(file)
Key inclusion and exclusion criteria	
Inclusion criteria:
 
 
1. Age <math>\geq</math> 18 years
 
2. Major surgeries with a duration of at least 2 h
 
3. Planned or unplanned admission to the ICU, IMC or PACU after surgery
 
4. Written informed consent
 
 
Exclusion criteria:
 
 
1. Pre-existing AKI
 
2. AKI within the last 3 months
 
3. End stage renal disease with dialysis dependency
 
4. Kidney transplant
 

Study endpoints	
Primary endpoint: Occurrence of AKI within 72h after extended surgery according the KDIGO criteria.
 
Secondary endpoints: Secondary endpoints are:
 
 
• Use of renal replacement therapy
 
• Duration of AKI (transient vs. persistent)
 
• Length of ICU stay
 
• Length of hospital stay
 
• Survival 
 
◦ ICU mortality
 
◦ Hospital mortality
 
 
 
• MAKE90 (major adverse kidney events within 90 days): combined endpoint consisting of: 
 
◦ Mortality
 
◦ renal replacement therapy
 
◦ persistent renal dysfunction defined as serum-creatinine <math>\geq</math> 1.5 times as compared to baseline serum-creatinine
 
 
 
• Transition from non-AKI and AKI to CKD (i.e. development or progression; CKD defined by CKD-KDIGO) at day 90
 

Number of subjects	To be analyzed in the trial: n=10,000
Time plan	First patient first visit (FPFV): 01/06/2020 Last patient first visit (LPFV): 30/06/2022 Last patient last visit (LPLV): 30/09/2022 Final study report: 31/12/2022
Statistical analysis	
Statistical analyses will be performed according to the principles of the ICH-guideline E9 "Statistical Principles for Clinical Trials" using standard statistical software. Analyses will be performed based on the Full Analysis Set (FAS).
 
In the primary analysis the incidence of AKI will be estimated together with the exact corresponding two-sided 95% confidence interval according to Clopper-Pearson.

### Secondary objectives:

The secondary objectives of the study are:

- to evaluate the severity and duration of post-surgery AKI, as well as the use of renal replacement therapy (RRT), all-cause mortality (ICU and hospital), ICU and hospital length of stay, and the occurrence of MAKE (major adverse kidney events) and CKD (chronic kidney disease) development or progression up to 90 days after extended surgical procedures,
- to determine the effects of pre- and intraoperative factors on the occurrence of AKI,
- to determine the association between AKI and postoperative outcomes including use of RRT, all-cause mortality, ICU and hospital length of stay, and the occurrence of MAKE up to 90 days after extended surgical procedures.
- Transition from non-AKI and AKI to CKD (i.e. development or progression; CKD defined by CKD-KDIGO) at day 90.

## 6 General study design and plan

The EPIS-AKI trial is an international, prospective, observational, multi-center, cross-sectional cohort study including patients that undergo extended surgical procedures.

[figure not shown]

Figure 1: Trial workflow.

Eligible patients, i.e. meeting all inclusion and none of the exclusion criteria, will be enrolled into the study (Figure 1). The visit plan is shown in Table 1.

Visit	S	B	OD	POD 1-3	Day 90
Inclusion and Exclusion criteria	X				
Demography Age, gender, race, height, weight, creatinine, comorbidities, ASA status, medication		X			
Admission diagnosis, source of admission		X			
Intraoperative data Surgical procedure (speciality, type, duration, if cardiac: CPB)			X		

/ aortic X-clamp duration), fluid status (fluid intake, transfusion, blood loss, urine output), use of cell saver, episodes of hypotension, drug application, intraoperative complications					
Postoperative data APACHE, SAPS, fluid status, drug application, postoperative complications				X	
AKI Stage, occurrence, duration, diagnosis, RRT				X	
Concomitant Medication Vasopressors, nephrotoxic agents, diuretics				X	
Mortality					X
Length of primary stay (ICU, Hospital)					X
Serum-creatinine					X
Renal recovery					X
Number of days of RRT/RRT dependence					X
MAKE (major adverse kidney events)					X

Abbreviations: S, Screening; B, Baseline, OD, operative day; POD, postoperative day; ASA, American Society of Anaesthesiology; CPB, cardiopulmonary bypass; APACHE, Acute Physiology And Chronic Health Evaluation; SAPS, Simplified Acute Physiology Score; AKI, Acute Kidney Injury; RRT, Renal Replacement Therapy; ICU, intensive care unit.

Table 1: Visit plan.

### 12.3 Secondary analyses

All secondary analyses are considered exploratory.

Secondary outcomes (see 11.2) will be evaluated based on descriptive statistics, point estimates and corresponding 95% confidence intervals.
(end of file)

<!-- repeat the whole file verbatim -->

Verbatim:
Key inclusion and exclusion criteria	
Inclusion criteria:
 
 
1. Age <math>\geq</math> 18 years
 
2. Major surgeries with a duration of at least 2 h
 
3. Planned or unplanned admission to the ICU, IMC or PACU after surgery
 
4. Written informed consent
 
 
Exclusion criteria:
 
 
1. Pre-existing AKI
 
2. AKI within the last 3 months
 
3. End stage renal disease with dialysis dependency
 
4. Kidney transplant
 

Study endpoints	
Primary endpoint: Occurrence of AKI within 72h after extended surgery according the KDIGO criteria.
 
Secondary endpoints: Secondary endpoints are:
 
 
• Use of renal replacement therapy
 
• Duration of AKI (transient vs. persistent)
 
• Length of ICU stay
 
• Length of hospital stay
 
• Survival 
 
◦ ICU mortality
 
◦ Hospital mortality
 
 
 
• MAKE90 (major adverse kidney events within 90 days): combined endpoint consisting of: 
 
◦ Mortality
 
◦ renal replacement therapy
 
◦ persistent renal dysfunction defined as serum-creatinine <math>\geq</math> 1.5 times as compared to baseline serum-creatinine
 
 
 
• Transition from non-AKI and AKI to CKD (i.e. development or progression; CKD defined by CKD-KDIGO) at day 90
 

Number of subjects	To be analyzed in the trial: n=10,000
Time plan	First patient first visit (FPFV): 01/06/2020 Last patient first visit (LPFV): 30/06/2022 Last patient last visit (LPLV): 30/09/2022 Final study report: 31/12/2022
Statistical analysis	
Statistical analyses will be performed according to the principles of the ICH-guideline E9 "Statistical Principles for Clinical Trials" using standard statistical software. Analyses will be performed based on the Full Analysis Set (FAS).
 
In the primary analysis the incidence of AKI will be estimated together with the exact corresponding two-sided 95% confidence interval according to Clopper-Pearson.

### Secondary objectives:

The secondary objectives of the study are:

- to evaluate the severity and duration of post-surgery AKI, as well as the use of renal replacement therapy (RRT), all-cause mortality (ICU and hospital), ICU and hospital length of stay, and the occurrence of MAKE (major adverse kidney events) and CKD (chronic kidney disease) development or progression up to 90 days after extended surgical procedures,
- to determine the effects of pre- and intraoperative factors on the occurrence of AKI,
- to determine the association between AKI and postoperative outcomes including use of RRT, all-cause mortality, ICU and hospital length of stay, and the occurrence of MAKE up to 90 days after extended surgical procedures.
- Transition from non-AKI and AKI to CKD (i.e. development or progression; CKD defined by CKD-KDIGO) at day 90.

## 6 General study design and plan

The EPIS-AKI trial is an international, prospective, observational, multi-center, cross-sectional cohort study including patients that undergo extended surgical procedures.

[figure not shown]

Figure 1: Trial workflow.

Eligible patients, i.e. meeting all inclusion and none of the exclusion criteria, will be enrolled into the study (Figure 1). The visit plan is shown in Table 1.

Visit	S	B	OD	POD 1-3	Day 90
Inclusion and Exclusion criteria	X				
Demography Age, gender, race, height, weight, creatinine, comorbidities, ASA status, medication		X			
Admission diagnosis, source of admission		X			
Intraoperative data Surgical procedure (speciality, type, duration, if cardiac: CPB)			X		

/ aortic X-clamp duration), fluid status (fluid intake, transfusion, blood loss, urine output), use of cell saver, episodes of hypotension, drug application, intraoperative complications					
Postoperative data APACHE, SAPS, fluid status, drug application, postoperative complications				X	
AKI Stage, occurrence, duration, diagnosis, RRT				X	
Concomitant Medication Vasopressors, nephrotoxic agents, diuretics				X	
Mortality					X
Length of primary stay (ICU, Hospital)					X
Serum-creatinine					X
Renal recovery					X
Number of days of RRT/RRT dependence					X
MAKE (major adverse kidney events)					X

Abbreviations: S, Screening; B, Baseline, OD, operative day; POD, postoperative day; ASA, American Society of Anaesthesiology; CPB, cardiopulmonary bypass; APACHE, Acute Physiology And Chronic Health Evaluation; SAPS, Simplified Acute Physiology Score; AKI, Acute Kidney Injury; RRT, Renal Replacement Therapy; ICU, intensive care unit.

Table 1: Visit plan.

### 12.3 Secondary analyses

All secondary analyses are considered exploratory.

Secondary outcomes (see 11.2) will be evaluated based on descriptive statistics, point estimates and corresponding 95% confidence intervals.